Heel fat pad syndrome impacts the thickness and elasticity in your heel pad. The condition is often due to the natural wear and tear that comes with natural aging. You may wonder, what is heel fat pad syndrome? The condition impacts the cushion pad on the bottom of your heel. The pad found on the bottom of your heel is made up of fatty tissue and muscle fibers. Below you will find more information about the causes, symptoms, and treatment for heel fat pad syndrome.
What Is Heel Fat Pad Syndrome?
While the natural wear and tear of life can impact your heel pad, there are a number of other causes of heel fat pad syndrome beyond just natural aging. Below are some of the common causes of the condition.
Those who are overweight or obese are more susceptible to getting this syndrome. Excess weight can place extra pressure on your heels which causes them to wear down much quicker. Maintaining a healthy weight can help preserve your heel fat pad.
Supportive footwear is helpful for your heel fat pad and your overall gait. Walking barefoot or on flats can put extra pressure on your heel. This can cause your heel fat pad to wear down much faster as supportive shoes can create a cushion between the bottom of your feet and hard surfaces. Wearing supportive shoes is important for the longevity of your heel fat pad.
Natural Foot Structure:
Your weight should be evenly distributed across your feet. This can ensure that excess pressure is not placed on one area of your foot, like your heel. Sometimes your natural foot structure can impact the distribution of your weight and cause issues with your heel fat pad. If you experience regular foot pain or discomfort, contact a skilled podiatrist in Los Angeles for their recommendations on how to care for your feet based on your unique foot structure.
Repetitive Physical Activity:
Certain physical activities that require repetitive movements, especially on hard surfaces, can impact your heel fat pad. For example, running, playing basketball, and tennis can all cause issues with your heel fat pad. The repeated impact on your heel can wear down your heel fat pad. Wear supportive shoes and pay attention to any consistent pain in your feet.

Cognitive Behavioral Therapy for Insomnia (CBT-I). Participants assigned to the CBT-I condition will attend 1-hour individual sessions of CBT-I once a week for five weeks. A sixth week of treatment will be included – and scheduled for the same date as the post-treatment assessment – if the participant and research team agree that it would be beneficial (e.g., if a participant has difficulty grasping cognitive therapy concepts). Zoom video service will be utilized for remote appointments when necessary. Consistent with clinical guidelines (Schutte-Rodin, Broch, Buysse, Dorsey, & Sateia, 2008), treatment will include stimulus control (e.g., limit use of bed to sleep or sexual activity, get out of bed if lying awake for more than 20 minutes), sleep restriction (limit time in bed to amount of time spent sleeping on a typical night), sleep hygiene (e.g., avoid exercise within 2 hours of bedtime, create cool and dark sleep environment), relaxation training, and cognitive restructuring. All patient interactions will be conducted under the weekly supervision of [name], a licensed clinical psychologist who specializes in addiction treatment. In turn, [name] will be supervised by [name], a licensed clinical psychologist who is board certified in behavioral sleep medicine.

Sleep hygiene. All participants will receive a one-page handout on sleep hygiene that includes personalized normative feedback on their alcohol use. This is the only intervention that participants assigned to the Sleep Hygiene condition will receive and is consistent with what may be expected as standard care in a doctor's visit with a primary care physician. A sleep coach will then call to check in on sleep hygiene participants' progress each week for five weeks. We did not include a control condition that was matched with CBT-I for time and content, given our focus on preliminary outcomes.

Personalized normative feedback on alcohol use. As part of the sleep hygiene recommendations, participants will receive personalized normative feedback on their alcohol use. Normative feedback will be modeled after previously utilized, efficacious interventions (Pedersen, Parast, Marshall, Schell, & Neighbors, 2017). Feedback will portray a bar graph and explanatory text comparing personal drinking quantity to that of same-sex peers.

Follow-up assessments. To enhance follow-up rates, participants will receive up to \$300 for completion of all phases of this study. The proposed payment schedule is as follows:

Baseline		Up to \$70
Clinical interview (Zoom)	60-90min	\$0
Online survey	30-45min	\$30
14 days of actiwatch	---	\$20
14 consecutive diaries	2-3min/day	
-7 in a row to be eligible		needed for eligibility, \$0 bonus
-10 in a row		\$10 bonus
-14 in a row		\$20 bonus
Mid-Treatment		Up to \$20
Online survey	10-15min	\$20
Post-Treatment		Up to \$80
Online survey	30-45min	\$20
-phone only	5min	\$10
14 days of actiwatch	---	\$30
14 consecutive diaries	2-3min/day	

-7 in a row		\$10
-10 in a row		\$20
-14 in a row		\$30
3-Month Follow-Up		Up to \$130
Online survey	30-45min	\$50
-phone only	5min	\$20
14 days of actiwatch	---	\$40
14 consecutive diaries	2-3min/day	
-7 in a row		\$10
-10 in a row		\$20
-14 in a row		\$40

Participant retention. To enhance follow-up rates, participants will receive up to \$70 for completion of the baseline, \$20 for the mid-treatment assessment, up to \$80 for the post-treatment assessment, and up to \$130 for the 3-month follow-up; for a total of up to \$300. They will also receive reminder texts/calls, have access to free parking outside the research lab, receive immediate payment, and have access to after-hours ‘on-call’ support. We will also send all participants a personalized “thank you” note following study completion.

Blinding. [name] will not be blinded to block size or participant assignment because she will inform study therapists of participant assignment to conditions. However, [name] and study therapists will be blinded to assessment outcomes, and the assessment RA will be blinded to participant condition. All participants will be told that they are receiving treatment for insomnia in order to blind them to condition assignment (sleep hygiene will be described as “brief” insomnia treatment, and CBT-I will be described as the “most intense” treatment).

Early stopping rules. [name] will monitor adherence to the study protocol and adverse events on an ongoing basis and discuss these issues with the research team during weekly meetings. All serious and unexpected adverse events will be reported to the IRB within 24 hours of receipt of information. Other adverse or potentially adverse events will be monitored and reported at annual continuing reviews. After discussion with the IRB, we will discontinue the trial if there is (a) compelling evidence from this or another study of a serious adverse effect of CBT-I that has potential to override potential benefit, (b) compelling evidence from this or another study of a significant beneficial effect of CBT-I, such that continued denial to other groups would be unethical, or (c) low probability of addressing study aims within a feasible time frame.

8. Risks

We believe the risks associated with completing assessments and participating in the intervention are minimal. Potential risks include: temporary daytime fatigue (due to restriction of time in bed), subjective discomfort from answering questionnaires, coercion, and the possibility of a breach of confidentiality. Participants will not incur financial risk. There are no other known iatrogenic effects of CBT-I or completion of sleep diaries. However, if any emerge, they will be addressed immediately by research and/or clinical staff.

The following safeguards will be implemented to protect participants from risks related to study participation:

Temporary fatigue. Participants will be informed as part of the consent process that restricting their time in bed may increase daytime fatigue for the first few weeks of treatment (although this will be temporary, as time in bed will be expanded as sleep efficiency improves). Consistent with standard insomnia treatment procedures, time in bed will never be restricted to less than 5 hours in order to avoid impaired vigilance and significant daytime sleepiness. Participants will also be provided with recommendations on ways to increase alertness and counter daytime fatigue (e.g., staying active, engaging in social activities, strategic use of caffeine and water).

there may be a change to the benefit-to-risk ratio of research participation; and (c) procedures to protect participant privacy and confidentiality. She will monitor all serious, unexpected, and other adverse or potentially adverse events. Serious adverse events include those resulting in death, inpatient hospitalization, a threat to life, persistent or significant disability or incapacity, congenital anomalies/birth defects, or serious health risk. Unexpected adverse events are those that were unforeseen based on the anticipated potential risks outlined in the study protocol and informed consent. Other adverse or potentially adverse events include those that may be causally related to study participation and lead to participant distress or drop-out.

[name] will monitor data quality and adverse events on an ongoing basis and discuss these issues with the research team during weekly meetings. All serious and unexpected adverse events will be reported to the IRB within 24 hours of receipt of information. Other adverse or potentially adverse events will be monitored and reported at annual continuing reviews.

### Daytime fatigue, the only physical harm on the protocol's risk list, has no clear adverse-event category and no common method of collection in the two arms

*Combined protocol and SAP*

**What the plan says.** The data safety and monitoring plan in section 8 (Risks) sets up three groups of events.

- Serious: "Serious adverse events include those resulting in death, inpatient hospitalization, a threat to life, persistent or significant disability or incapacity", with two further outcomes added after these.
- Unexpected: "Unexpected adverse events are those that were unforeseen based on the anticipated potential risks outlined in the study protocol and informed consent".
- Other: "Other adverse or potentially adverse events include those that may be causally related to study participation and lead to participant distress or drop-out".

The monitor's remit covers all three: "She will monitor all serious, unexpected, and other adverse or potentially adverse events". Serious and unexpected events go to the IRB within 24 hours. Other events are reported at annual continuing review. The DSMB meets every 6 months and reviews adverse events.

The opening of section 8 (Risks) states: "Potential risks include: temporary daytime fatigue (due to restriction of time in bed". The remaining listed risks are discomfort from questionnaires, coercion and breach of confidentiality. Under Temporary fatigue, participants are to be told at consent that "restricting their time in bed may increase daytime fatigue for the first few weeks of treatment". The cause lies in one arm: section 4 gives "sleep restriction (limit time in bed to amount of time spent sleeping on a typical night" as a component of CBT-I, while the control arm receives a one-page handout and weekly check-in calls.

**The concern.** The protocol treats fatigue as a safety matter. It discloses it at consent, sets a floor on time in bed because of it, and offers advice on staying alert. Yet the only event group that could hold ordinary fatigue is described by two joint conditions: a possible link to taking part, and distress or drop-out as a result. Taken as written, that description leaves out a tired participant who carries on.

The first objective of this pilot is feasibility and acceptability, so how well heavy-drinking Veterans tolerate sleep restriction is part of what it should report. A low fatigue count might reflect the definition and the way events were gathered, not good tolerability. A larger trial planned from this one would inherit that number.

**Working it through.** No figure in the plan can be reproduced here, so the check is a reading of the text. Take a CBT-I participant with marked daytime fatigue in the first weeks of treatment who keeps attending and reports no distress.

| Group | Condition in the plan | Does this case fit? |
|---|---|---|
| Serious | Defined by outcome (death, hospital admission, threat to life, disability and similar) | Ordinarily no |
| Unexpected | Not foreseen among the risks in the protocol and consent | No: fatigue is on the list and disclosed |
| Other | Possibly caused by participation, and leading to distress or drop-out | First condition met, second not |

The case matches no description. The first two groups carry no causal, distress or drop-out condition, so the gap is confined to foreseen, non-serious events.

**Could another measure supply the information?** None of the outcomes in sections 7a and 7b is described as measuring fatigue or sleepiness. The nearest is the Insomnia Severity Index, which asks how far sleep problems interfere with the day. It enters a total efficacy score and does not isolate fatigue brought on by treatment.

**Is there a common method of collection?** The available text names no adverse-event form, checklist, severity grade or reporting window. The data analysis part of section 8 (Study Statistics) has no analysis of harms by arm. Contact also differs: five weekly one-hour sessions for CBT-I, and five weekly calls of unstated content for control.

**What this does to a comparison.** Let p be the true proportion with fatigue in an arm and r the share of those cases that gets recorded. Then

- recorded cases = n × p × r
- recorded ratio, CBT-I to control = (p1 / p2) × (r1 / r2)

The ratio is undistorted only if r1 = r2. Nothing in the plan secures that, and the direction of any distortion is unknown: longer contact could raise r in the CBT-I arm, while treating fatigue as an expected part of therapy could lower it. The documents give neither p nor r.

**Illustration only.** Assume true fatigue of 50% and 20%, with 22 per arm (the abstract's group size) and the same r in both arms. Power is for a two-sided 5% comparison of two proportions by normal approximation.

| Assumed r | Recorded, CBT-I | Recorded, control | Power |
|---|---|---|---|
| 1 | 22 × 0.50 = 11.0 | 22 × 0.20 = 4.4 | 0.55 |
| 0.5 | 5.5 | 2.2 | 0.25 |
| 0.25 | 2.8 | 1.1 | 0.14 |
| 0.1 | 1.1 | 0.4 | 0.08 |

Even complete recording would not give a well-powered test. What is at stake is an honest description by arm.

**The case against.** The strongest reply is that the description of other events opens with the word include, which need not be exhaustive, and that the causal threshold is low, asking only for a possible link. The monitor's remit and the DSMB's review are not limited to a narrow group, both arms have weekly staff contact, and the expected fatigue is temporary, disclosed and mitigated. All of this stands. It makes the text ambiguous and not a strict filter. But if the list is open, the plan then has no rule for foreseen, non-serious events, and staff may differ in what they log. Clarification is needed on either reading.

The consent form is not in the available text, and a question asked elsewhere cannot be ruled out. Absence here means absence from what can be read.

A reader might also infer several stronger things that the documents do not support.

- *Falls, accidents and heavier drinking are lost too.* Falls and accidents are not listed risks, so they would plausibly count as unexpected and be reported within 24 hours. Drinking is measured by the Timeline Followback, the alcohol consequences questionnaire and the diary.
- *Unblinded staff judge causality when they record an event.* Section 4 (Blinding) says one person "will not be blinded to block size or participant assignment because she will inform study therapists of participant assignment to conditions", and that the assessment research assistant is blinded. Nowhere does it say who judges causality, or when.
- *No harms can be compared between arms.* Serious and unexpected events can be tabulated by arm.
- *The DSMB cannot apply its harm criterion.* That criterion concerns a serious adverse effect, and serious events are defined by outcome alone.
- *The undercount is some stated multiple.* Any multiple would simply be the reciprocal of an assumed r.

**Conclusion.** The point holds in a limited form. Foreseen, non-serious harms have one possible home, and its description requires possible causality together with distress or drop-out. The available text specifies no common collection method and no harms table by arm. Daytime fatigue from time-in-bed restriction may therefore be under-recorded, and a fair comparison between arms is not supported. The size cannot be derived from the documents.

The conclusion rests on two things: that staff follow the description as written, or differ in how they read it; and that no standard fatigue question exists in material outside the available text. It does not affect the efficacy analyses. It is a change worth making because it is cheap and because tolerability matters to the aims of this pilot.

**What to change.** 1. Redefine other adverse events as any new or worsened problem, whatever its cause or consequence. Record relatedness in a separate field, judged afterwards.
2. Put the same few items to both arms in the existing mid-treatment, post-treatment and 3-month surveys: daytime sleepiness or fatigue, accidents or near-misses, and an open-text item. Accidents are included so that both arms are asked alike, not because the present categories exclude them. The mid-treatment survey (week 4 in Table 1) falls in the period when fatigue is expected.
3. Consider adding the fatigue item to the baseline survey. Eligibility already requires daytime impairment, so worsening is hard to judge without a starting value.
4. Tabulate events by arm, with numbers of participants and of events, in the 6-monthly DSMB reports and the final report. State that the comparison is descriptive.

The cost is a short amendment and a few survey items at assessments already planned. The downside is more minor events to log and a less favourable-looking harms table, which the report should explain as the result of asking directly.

Standing on Hard Surfaces:
Hard surfaces can place excess pressure on your heel fat pads. If you have a job that requires standing for long periods of time on hard surfaces, this can impact your feet and heels. Try and take breaks as much as possible, wear supportive shoes, and stand on a cushioned mat while you work.
Symptoms of Heel Fat Pad Syndrome
There are a number of symptoms associated with heel fat pad syndrome. If you experience any of the following, schedule an appointment with an experienced podiatrist.
- Deep Pain: Pain in your heel when you walk, run, or stand for a long time can be a sign of heel fat pad syndrome. The pain feels like a deep bruise.
- Worsening Pain: Pain increases when you do certain activities is a sign of this syndrome. For example, when you walk or stand barefoot, walk on hard surfaces, or take part in high-impact activities.
- One-Sided: Pain is often experienced in one of your heels, but not both.
- Pain in the Center: Heel fat pad syndrome is often felt in the center of the area.
If you experience any of the symptoms of the condition and think you may have this syndrome, treatment is necessary. The most effective treatment option for this condition is a fat pad augmentation. The treatment includes inserting a heel graft which can dramatically reduce your pain and improve your gait. Patients who have had the treatment report major improvements.